February 20, 2003

Dangerous Mind?

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It’s George Clooney’s directing debut, but his inexperience is negated by an obvious knack for the art and a natural inclination for creative filmmaking. His first film, Confessions of a Dangerous Mind, is in few ways remarkable, but it’s unmistakably a well-made and engaging picture.

On the heels of his critically acclaimed Adaptation, screenwriter Charlie Kaufman skillfully manipulates another work for the screen. This time he brings to life the auto-biography of former television producer Chuck Barris (Sam Rockwell), the man responsible for The Dating Game, The Gong Show, and a slew of similar dubious shows that were received with the same mix of glee and disgust that we draw from reality shows today. The movie opens on a bedraggled Barris, holed up in a rundown hotel where he pounds out his confessions.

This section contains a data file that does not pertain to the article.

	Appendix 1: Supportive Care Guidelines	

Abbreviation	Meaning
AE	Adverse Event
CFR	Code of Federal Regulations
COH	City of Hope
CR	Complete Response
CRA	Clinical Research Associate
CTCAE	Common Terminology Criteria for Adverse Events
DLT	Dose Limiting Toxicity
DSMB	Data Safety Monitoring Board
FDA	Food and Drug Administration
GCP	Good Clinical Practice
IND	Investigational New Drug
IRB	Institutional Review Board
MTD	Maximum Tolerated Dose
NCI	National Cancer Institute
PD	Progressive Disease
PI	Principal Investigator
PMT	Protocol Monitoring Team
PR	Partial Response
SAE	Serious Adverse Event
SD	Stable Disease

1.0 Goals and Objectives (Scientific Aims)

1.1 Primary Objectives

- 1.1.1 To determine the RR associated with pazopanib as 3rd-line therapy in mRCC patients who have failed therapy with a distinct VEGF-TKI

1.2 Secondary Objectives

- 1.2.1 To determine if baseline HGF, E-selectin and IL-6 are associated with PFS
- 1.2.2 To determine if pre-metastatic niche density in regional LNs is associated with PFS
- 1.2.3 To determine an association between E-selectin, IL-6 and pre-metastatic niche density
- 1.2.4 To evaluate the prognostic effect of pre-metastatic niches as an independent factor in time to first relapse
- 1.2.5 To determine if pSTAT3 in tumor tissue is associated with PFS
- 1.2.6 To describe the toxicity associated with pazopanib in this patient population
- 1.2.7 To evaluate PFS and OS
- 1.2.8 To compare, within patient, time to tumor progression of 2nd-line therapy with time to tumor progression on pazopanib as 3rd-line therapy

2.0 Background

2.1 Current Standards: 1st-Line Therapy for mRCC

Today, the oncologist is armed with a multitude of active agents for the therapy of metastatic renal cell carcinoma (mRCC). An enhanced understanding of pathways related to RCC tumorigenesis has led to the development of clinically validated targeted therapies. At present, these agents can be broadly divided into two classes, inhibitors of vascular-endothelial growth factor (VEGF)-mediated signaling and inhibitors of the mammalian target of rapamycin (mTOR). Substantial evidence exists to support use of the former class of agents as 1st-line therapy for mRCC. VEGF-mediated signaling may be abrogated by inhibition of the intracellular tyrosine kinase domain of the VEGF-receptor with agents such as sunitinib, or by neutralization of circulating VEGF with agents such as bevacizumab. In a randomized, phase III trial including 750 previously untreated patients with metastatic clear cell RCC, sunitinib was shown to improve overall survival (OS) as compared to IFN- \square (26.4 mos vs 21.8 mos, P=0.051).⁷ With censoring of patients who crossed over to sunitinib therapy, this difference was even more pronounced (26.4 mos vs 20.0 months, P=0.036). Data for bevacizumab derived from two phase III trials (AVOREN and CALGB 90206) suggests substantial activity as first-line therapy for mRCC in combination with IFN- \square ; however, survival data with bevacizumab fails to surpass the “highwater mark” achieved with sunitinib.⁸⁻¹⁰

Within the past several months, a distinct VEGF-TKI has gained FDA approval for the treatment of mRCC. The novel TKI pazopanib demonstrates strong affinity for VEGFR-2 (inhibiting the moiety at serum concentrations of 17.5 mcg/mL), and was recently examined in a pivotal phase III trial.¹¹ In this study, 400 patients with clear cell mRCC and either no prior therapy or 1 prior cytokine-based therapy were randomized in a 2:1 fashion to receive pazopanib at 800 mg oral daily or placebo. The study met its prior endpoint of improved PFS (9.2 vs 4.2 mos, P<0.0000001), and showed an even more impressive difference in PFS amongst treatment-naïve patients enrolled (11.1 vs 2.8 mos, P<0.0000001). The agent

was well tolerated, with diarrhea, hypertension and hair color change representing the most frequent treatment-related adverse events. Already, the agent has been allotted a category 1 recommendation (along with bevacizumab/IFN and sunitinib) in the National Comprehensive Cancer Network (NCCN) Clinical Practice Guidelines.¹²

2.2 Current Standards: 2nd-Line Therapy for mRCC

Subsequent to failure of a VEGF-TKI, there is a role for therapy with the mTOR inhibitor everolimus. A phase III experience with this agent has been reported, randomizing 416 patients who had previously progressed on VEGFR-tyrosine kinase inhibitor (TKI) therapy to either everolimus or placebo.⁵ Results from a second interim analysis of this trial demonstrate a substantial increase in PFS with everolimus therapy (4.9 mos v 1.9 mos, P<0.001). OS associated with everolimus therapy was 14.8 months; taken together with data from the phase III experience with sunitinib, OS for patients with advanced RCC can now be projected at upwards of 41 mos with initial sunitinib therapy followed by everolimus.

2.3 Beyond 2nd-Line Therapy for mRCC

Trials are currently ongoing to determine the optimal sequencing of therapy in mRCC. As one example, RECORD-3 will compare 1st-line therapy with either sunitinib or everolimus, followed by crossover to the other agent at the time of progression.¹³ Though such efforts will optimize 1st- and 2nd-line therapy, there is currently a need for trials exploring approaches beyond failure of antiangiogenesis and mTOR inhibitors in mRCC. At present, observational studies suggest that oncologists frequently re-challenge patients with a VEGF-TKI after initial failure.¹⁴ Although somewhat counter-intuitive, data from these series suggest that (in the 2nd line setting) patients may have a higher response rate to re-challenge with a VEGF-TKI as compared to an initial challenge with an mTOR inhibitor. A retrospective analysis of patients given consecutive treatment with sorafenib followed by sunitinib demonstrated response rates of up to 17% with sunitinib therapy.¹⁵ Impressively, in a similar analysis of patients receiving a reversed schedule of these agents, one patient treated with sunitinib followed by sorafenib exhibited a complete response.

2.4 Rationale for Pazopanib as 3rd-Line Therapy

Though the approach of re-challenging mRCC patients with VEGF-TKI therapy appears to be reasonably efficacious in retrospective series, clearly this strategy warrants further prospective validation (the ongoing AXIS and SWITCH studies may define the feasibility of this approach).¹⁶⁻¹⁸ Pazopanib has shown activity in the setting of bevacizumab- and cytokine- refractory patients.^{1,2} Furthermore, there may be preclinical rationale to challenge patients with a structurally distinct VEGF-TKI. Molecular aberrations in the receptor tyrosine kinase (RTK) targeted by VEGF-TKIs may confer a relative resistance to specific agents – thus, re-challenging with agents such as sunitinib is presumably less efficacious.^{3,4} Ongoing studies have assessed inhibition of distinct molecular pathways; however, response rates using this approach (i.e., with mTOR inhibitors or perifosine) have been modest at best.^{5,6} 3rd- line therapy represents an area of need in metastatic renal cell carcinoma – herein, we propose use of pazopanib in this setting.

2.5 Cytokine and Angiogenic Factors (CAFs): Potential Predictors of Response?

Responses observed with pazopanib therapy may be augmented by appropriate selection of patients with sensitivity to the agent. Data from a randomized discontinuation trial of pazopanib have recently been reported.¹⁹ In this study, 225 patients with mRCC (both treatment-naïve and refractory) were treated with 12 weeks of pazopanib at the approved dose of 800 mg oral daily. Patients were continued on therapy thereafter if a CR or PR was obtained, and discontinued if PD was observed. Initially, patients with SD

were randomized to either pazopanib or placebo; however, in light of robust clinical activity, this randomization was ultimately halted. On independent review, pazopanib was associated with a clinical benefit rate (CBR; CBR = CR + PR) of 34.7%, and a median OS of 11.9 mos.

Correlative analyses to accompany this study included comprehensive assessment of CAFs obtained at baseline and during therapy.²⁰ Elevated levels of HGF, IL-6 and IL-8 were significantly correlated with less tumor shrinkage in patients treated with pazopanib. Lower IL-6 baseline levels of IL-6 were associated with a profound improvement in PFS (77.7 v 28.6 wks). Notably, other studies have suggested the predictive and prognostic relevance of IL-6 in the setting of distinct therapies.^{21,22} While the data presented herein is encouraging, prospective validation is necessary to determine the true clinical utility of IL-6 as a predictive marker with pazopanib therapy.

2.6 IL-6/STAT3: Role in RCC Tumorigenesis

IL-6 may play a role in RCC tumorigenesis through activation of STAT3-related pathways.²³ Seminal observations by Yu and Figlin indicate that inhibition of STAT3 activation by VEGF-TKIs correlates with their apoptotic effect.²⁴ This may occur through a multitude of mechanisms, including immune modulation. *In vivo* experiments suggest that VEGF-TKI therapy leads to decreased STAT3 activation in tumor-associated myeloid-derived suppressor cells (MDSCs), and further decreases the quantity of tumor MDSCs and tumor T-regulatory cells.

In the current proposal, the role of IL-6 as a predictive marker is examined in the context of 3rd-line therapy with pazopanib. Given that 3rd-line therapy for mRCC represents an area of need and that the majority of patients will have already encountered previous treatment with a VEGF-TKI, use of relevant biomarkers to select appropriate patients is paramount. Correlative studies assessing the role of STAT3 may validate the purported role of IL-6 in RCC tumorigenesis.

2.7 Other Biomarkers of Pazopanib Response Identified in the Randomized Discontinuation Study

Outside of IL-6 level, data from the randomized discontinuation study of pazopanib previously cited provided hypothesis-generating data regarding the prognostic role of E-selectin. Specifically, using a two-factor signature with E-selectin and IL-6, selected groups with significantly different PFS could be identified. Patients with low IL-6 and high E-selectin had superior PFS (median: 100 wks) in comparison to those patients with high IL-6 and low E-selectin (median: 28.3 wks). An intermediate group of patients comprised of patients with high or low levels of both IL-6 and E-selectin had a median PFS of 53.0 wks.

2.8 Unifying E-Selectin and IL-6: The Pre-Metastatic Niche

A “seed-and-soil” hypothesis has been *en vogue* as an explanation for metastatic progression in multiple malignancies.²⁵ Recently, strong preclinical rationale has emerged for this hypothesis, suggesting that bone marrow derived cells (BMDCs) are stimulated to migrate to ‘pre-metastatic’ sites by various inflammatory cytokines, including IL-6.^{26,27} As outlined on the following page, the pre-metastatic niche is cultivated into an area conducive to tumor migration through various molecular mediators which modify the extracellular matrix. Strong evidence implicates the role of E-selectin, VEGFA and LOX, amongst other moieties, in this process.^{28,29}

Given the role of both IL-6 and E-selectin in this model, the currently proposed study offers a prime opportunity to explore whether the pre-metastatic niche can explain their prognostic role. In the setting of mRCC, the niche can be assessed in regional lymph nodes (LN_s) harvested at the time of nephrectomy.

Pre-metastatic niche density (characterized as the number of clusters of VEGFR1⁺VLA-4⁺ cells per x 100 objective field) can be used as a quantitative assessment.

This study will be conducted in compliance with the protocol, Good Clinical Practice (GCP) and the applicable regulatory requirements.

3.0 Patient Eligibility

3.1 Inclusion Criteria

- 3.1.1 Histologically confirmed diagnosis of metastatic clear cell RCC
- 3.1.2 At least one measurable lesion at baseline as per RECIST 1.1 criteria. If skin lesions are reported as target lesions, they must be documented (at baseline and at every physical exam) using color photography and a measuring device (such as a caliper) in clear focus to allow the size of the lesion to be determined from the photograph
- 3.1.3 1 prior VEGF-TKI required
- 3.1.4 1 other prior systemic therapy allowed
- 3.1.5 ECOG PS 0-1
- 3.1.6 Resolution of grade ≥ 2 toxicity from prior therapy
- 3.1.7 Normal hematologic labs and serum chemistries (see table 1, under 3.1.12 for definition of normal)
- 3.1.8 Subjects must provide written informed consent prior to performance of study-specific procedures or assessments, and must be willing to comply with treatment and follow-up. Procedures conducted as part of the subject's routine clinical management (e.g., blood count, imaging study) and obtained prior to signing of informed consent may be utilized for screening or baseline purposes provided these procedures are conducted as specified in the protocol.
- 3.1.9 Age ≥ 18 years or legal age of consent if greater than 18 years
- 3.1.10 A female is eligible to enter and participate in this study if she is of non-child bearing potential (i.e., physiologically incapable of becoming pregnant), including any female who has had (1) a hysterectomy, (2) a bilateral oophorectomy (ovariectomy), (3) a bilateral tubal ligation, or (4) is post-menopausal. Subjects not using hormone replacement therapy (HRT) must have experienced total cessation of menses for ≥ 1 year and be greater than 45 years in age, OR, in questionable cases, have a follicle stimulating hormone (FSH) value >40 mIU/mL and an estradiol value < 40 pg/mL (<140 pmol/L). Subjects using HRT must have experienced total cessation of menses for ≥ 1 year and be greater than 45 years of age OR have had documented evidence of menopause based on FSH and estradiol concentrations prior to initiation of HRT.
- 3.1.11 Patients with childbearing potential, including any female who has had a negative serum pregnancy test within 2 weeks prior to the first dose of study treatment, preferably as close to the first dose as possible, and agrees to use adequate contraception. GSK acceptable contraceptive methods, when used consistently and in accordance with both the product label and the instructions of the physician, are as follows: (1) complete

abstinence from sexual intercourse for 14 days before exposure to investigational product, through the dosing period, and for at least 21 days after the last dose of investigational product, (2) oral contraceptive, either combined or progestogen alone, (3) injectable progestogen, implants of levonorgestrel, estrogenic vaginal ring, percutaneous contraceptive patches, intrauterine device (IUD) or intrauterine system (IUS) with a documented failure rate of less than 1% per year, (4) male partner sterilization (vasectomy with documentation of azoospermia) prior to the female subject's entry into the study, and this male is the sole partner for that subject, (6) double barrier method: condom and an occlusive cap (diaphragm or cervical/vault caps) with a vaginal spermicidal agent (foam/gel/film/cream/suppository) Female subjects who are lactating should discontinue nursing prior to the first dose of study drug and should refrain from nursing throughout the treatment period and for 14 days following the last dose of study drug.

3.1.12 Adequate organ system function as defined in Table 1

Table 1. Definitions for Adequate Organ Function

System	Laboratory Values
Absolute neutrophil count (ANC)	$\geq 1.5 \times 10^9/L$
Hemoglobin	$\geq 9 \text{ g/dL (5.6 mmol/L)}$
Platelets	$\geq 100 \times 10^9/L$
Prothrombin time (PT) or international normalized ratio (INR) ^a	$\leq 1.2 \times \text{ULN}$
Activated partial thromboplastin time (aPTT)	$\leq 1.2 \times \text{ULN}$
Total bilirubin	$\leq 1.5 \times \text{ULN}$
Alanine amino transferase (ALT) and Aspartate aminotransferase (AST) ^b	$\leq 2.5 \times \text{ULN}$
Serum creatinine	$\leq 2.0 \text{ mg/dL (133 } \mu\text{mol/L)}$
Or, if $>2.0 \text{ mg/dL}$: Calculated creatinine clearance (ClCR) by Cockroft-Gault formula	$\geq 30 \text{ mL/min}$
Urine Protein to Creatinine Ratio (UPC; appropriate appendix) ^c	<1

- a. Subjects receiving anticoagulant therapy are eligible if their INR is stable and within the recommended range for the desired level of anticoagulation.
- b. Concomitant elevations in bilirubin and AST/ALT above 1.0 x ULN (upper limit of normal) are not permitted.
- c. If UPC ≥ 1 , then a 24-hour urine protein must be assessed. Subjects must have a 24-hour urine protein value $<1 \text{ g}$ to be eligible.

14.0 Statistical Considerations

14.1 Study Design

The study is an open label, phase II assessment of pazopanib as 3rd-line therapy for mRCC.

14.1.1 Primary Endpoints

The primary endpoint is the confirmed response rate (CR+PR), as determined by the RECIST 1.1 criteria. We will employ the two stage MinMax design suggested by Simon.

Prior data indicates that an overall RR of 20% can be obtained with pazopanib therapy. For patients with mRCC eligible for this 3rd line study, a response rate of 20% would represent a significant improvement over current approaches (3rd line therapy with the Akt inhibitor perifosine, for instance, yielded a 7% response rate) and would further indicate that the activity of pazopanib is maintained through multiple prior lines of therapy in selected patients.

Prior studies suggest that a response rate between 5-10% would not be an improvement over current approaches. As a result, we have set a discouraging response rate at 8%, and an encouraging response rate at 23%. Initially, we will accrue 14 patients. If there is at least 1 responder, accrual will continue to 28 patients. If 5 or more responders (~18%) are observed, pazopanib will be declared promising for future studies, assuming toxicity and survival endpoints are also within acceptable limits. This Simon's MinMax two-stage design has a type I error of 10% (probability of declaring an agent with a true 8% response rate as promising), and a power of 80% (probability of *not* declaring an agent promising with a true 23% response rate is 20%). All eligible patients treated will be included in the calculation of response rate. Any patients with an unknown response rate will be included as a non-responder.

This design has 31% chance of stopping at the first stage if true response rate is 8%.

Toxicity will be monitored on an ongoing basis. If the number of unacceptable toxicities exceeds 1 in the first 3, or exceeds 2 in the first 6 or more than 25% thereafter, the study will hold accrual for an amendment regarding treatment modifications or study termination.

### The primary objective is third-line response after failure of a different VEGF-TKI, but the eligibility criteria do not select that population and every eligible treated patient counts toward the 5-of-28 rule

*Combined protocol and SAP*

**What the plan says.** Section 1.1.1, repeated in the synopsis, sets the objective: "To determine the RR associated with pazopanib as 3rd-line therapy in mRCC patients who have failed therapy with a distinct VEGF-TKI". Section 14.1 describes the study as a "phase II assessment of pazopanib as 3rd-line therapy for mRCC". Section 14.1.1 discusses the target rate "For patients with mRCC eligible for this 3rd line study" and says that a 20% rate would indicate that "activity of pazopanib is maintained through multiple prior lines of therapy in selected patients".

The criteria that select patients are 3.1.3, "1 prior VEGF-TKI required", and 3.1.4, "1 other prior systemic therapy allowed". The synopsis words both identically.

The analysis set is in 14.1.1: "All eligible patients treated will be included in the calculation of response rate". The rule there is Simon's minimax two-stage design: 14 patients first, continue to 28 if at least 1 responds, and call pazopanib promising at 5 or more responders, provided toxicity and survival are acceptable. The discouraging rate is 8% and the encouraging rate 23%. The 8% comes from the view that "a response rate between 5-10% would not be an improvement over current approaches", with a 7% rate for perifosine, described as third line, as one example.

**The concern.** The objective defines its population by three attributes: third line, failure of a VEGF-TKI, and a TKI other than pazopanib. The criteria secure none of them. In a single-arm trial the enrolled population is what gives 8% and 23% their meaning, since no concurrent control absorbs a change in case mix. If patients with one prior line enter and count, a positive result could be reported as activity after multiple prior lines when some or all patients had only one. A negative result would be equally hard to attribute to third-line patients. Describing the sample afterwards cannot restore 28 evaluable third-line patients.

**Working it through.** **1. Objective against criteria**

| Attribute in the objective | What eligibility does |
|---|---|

We’re taken back to his early manhood — a time when his career and obsession with sex seem to be going nowhere. After several drunken brawls, he’s approached by an enigmatic and heavily mustached Jim Bryd (George Clooney), who offers him a job as an assassin for the CIA.

Barris’ claims are widely percieved as bogus, but Kaufman faithfully transposes the story of the “producer by day and hit man by night.” Just as he begins his work as an assassin, his legitimate career skyrockets, with the success of The Dating Game. The hits have the alternately disturbing and highly entertaining quality of Pulp Fiction, but the spy story is hardly developed. His secret life serves as a counterpoint to the emptiness he encounters during the day. Killing is a vacation for him. The film in some way accepts the absurdity of Barris’ claims, and the viewer gets the idea that his double life is really a fantasy of juxtaposed spy clich